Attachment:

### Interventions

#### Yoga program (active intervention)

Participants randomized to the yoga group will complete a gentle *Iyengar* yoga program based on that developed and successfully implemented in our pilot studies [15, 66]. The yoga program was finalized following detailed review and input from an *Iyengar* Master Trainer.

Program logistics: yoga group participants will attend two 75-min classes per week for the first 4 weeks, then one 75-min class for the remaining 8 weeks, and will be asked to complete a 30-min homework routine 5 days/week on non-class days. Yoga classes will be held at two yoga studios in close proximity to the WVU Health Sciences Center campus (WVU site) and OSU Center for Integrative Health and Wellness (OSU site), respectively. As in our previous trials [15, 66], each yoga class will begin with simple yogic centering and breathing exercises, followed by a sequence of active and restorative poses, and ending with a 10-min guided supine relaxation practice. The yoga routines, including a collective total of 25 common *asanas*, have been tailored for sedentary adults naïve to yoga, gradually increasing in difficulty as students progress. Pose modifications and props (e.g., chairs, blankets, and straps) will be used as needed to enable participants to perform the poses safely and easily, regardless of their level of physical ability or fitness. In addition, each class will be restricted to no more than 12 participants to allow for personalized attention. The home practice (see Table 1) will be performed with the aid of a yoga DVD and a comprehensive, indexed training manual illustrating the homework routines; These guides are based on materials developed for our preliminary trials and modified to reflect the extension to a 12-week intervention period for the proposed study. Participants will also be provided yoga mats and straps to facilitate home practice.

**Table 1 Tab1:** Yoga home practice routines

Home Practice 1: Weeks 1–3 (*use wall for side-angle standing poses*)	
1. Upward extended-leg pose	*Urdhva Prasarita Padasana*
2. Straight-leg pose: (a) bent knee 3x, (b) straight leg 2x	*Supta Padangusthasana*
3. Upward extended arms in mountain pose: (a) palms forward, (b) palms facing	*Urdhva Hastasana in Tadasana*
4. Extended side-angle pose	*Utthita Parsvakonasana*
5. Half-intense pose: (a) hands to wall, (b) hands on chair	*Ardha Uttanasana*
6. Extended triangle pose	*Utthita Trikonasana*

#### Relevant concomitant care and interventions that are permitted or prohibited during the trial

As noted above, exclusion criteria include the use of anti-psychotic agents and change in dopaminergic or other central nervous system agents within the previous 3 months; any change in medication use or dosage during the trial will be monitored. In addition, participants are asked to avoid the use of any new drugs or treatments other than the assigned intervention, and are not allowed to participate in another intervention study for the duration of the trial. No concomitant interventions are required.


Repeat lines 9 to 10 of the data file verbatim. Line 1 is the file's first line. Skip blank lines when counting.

3. Upward extended arms in mountain pose: (a) palms forward, (b) palms facing	*Urdhva Hastasana in Tadasana*
4. Extended side-angle pose	*Utthita Parsvakonasana*